The Maine Monitor wins four awards from National Newspaper Association Foundation

National news foundation acknowledges the investigative work of The Maine Monitor.
A graphic showing the three winners of the 2022 National Newspaper Association Foundation newspaper editorial contest. Headshots shown of the winners, from left, are Barbara A. Walsh, Samantha Hogan and Kate Cough.
Barbara A. Walsh, Samantha Hogan and Kate Cough all won awards from the National Newspaper Association Foundation.

Three reporters from The Maine Monitor have won four awards from the National Newspaper Association Foundation through its Better Newspaper Editorial Contest.

Established in 1885, the National Newspaper Association is the voice of America’s community newspapers and is the one of the largest newspaper associations in the country. The National Newspaper Association Foundation is the educational arm of the National Newspaper Association. Its mission is to promote news literacy, protect the First Amendment, and enhance the quality, role and capabilities of community newspapers and community journalists.

This was the first time the Monitor entered work into the competition, which drew 1,333 entries from newsrooms in 40 states. There were 586 awards won by 92 newspapers.

Barbara A. Walsh won two awards in the Best Feature Series category: first place for her series “Deaths of Despair” and third place for her series “Unsafe Homes: Children in Peril.”

The contest judge wrote for her first place series: “This series about deaths from suicide and overdoses in an underserved county in Maine was very well told. The stories of the deaths themselves and also of the lack of counseling available for the families and other loved ones were compelling and sad. It was inspiring to learn about some of the creative efforts individuals and organizations were making to fill in the gaps and offer services to the vulnerable.”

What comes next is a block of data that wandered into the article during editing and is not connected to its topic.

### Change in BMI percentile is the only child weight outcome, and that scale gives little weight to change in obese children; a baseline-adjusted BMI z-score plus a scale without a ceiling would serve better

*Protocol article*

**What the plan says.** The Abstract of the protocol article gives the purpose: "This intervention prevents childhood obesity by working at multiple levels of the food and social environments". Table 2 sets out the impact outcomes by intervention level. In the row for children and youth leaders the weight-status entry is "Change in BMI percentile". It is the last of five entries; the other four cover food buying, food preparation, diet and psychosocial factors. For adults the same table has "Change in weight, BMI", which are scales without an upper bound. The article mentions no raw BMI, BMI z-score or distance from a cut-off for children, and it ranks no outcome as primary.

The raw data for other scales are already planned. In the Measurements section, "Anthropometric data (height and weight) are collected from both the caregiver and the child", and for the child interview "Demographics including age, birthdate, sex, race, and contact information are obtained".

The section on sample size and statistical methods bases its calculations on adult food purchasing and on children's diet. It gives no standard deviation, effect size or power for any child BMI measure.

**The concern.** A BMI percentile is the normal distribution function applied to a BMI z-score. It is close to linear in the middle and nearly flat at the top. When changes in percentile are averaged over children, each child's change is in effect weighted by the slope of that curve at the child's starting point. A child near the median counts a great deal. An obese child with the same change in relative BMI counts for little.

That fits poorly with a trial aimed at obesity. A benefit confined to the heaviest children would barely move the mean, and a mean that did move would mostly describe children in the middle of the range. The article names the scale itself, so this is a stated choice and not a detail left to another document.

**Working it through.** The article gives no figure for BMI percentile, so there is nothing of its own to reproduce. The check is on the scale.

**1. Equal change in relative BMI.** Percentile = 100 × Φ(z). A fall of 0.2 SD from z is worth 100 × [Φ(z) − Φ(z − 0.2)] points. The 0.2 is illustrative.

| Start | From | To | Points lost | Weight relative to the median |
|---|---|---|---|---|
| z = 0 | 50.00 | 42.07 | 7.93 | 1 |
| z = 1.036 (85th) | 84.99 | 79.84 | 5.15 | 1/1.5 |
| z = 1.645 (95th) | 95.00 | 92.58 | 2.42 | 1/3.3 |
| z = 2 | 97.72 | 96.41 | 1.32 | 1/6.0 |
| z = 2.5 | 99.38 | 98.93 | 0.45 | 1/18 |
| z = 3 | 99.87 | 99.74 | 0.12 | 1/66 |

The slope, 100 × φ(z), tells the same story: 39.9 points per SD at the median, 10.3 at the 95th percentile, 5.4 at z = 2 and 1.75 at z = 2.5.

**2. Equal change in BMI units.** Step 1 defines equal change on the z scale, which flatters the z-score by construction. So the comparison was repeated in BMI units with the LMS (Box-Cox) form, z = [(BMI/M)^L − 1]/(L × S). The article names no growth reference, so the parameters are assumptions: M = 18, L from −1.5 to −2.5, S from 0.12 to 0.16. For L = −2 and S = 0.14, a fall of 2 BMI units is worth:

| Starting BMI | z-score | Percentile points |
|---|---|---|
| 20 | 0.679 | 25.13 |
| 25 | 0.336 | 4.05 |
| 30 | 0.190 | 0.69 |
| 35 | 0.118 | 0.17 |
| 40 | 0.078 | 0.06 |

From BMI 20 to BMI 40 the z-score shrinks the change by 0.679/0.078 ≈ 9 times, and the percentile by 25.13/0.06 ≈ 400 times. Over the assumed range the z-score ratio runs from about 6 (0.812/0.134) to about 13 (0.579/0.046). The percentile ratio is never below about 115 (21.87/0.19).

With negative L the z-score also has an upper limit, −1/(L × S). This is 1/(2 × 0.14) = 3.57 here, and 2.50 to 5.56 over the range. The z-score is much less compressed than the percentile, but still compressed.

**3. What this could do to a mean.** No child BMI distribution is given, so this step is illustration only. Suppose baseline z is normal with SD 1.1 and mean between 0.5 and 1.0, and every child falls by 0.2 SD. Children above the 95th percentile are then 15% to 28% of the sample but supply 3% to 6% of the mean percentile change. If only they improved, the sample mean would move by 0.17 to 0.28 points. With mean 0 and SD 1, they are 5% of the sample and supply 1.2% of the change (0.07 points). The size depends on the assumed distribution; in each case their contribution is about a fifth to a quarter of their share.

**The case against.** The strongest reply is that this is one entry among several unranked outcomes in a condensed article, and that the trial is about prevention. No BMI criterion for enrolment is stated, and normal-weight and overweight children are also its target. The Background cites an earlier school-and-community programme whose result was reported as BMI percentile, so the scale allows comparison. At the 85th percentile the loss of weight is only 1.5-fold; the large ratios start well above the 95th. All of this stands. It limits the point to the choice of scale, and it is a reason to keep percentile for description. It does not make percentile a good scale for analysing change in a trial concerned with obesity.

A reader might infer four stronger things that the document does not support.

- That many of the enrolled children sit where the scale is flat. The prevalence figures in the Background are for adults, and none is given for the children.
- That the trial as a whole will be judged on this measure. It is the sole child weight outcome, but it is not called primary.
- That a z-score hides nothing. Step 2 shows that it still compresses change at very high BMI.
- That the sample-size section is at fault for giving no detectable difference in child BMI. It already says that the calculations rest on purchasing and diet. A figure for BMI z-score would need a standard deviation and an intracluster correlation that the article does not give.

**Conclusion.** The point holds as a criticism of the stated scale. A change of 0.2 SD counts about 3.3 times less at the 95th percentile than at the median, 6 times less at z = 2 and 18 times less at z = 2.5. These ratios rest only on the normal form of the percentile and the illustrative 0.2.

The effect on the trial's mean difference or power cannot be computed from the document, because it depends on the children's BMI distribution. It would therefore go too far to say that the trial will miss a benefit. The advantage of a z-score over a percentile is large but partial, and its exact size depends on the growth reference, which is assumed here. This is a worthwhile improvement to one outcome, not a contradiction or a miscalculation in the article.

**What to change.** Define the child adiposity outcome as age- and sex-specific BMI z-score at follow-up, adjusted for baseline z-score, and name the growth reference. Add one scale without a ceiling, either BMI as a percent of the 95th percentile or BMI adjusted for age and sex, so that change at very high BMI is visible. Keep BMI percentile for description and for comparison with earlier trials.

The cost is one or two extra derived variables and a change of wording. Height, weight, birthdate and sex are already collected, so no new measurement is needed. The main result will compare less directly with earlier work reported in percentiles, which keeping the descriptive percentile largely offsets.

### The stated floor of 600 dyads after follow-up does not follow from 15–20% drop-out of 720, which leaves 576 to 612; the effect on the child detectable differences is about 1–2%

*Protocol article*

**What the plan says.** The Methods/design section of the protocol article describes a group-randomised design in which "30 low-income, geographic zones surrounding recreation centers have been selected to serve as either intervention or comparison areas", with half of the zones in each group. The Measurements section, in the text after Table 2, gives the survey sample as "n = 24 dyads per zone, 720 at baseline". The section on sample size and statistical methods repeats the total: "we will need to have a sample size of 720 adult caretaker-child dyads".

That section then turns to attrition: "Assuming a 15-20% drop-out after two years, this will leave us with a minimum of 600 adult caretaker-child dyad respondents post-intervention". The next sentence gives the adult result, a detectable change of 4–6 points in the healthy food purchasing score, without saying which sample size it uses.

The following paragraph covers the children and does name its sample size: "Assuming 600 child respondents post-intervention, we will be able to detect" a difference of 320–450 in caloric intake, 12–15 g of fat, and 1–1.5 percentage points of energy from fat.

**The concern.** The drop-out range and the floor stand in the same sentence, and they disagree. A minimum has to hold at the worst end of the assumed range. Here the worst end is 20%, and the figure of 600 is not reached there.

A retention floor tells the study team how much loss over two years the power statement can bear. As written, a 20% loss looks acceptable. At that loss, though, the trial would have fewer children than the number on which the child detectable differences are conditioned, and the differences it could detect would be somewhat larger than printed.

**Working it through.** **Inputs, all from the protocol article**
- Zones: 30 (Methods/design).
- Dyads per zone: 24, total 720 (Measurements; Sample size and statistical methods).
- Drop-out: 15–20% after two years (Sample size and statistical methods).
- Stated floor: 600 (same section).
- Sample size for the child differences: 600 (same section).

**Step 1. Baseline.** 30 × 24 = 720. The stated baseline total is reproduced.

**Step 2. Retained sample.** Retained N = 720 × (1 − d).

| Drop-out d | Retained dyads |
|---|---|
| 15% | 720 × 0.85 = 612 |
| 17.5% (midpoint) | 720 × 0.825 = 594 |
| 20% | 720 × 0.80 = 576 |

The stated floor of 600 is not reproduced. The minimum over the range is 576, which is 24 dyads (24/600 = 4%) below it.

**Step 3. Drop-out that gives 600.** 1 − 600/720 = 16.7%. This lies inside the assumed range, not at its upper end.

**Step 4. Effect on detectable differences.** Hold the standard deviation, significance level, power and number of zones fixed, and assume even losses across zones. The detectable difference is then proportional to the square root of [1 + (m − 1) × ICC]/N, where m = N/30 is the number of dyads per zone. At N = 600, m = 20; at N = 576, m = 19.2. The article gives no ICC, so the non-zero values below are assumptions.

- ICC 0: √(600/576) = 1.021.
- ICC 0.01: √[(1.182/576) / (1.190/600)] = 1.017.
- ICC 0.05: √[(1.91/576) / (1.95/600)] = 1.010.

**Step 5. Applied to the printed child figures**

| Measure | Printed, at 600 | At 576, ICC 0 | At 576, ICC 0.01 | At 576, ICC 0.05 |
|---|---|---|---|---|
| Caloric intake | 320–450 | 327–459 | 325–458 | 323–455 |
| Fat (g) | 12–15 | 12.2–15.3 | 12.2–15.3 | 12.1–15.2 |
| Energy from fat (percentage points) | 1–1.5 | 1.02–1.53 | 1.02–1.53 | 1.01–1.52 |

The contest judge wrote for third place series: “These stories looking at the rate of child abuse and neglect in Maine were compelling and memorable. The series highlighted some of the warning signs of abuse and neglect and questioned whether Child Protective Services in the state was doing enough.”

Samantha Hogan and ProPublica reporter Agnel Philip won first place in the Best Investigative or In-Depth Story or Series for their story Lawyers who were ineligible to handle serious criminal charges were given thousands of these cases anyway.

The contest judge wrote: “With all eyes on the Supreme Court, the reporters expertly highlighted the mishandling of justice on a state and local level. The level of work put into this story is remarkable and succeeds in putting vital information into the hands of readers (and voters).”

The article, and the “Defenseless” series the story was part of, was supported by ProPublica when The Maine Monitor was a member of ProPublica’s Local Reporting Network.

Kate Cough placed third in the Best Environmental Story category for her story Staggering $1.5 billion lithium deposit discovered near Newry; excavating it poses a challenge.

Kate Cough and Samantha Hogan are partially supported by Report for America, a national service program that places journalists into local newsrooms.

Awards will be presented at a ceremony Oct. 8 in San Francisco.


The Maine Monitor

The Maine Monitor is a nonprofit, nonpartisan news service of the Maine Center for Public Interest Reporting. Our team of investigative journalists use data- and document-based reporting to produce stories that have an impact.
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